• The recognition of regional oxygen-isotope depletion patterns in high-level igneous rocks provides a means to discriminate areas potentially prospective for low sulphidation (adularia-sericite type) epithermal gold mineralisation. The coincidence of an extensive regional oxygen-isotope depletion pattern over most of the northern Drummond Basin with a recently discovered epithermal district is consistent with a similar association for younger, world-class epithermal districts in the United States. Reconnaissance whole-rock oxygen-isotope data for Permo-Carboniferous volcanic rocks in the northern Coen Inlier indicate an area of isotopic depletion that correlates with regional stream-sediment geochemical anomalies normally associated with epithermal deposits. The data suggest that the northern Coen Inlier is a region of high epithermal potential worthy of more systematic exploration. In contrast, extensive exploration within and around the Featherbed Cauldron Complex has failed to define any significant epithermal mineralisation. Whole-rock oxygen-isotope values are predominantly near normal, and isotopic depletion is confined largely to the Late Carboniferous volcanic rocks in the southern areas of the complex, particularly along caldera margins where major structures provided pathways for fluid circulation. The data are consistent with earlier observations that the Late Carboniferous sequence is more closely associated with hydrothermal activity than the Early Permian volcanics, and that meteoric fluids were focussed through these major structures, at least during the waning stages of igneous activity.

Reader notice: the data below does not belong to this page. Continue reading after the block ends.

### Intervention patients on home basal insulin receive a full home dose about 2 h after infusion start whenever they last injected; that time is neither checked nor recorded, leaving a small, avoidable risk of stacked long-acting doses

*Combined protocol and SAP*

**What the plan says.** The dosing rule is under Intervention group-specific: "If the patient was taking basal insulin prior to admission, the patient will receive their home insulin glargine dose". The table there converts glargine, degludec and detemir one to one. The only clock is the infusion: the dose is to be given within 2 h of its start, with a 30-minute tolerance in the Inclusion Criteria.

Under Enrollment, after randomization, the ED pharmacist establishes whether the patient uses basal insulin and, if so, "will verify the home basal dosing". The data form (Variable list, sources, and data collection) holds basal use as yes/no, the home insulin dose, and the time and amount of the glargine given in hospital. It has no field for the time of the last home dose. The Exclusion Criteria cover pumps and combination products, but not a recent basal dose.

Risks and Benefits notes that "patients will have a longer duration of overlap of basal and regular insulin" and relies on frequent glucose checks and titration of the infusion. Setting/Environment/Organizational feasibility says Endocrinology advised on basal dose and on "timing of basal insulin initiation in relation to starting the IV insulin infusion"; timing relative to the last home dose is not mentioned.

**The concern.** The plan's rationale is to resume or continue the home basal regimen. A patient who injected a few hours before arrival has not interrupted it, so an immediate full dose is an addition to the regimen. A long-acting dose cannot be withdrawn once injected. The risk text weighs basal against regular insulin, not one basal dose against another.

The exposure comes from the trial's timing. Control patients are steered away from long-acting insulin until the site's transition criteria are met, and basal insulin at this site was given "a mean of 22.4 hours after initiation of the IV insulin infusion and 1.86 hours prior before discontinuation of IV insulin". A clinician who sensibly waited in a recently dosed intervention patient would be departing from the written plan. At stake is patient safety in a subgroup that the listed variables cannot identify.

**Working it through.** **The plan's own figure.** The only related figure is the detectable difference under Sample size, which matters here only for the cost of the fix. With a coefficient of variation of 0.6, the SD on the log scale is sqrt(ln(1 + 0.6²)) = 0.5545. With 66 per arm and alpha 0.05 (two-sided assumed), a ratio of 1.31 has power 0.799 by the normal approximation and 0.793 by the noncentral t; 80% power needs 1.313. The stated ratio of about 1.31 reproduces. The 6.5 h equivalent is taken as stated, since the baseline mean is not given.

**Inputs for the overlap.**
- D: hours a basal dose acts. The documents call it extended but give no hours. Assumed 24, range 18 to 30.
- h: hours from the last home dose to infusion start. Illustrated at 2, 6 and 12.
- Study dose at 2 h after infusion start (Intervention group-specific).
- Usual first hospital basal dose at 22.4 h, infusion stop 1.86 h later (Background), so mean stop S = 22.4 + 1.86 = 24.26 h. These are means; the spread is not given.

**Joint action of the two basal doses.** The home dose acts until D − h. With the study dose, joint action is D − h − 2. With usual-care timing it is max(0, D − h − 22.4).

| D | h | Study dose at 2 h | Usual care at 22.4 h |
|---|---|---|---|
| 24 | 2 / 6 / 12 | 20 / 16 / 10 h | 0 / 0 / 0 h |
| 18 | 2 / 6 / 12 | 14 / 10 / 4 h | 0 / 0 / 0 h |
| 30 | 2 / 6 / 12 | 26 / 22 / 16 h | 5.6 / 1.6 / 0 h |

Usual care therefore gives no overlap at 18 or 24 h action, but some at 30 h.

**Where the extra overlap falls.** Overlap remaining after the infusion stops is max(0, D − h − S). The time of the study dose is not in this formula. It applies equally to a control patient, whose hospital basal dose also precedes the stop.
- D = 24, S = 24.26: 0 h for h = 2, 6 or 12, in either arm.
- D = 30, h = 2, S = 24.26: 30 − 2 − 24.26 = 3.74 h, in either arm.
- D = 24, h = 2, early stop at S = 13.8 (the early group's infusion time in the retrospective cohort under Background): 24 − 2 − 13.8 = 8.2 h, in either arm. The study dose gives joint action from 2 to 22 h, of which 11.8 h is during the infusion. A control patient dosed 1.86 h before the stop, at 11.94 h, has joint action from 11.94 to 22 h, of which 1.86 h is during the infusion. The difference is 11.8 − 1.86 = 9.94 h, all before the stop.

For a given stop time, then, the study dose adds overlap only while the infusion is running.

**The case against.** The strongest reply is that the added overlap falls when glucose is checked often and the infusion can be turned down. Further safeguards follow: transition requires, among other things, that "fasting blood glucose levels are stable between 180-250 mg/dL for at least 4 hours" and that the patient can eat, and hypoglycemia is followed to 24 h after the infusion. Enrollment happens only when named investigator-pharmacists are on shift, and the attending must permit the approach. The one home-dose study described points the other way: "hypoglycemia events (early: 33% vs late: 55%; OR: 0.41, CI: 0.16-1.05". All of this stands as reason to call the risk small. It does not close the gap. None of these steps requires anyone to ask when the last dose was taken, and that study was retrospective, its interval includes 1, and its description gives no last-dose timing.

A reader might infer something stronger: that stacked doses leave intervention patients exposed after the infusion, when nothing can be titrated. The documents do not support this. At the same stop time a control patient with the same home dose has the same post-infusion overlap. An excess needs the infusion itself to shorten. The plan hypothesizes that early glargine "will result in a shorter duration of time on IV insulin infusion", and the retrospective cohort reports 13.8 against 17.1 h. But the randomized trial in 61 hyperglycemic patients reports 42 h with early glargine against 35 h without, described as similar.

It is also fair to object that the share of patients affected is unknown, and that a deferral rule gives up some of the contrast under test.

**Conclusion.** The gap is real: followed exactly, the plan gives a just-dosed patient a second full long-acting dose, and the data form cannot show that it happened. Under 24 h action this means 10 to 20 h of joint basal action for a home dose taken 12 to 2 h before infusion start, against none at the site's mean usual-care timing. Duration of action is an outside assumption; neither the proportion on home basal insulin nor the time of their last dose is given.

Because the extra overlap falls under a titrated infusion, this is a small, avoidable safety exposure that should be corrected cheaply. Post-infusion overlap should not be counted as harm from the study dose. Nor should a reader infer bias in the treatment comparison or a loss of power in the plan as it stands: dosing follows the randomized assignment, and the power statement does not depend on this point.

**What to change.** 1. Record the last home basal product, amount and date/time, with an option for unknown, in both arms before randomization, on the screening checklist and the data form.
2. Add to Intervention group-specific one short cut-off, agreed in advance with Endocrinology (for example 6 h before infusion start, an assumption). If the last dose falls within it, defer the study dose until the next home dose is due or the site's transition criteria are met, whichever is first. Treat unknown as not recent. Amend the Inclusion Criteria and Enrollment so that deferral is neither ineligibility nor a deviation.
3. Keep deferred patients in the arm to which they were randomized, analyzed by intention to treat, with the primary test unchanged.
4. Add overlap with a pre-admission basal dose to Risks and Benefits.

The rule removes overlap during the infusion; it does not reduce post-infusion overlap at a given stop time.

• The Charters Towers district in semi-arid tropical north Queensland has large areas of transported and residual cover. It is host to several major gold and base-metal deposits and has a long history of mineral exploration, but there have been few studies of its regolith. As future exploration will target mineralisation under cover, an understanding of the regolith is essential for interpretation of geochemical and geophysical data. Transported regolith presents further complications. The Puzzler Walls, about 10 km east of Charters Towers, are a group of mesas capped by siliceous and ferruginous duricrusts developed on thick units of deeply weathered Tertiary sediments and Palaeozoic granitoids. The granitoids host mesothennal quartz-vein type gold mineralisation, commonly with associated sulphides, particularly galena. Analysis of ferruginous material from the mesas reveals two main types of iron accumulations: an older ferruginous gravel developed from the weathering of granodiorite, and a younger nodular ferricrete overlying Tertiary/Quaternary sediments. These materials are distinguished on the basis of their position in the landscape, micromorphology (petrology), geochemistry, and mineralogy. The older (Tertiary?) ferricretes have developed in situ on the granodiorite. They consist of ferruginous aggregates of the underlying mottled saprolite, formed by the relative accumulation of iron, as other, more soluble, elements were leached out. The younger (Tertiary-Quaternary?) nodular ferricretes consist of reworked or transported iron nodules coated by several generations of goethite rinds. These nodular ferricretes are interpreted as having formed by the accumulation of iron, precipitated from groundwater on valley sides or oxidation fronts. The geochemistry of both ferricrete types reveals enrichment of transition metals, some rare-earth elements, and elements commonly associated with gold mineralisation in the Charters Towers district (Pb, Sb, As). The last may be useful pathfinders in exploration. It still needs to be established whether this enrichment results from proximity to underlying mineralisation .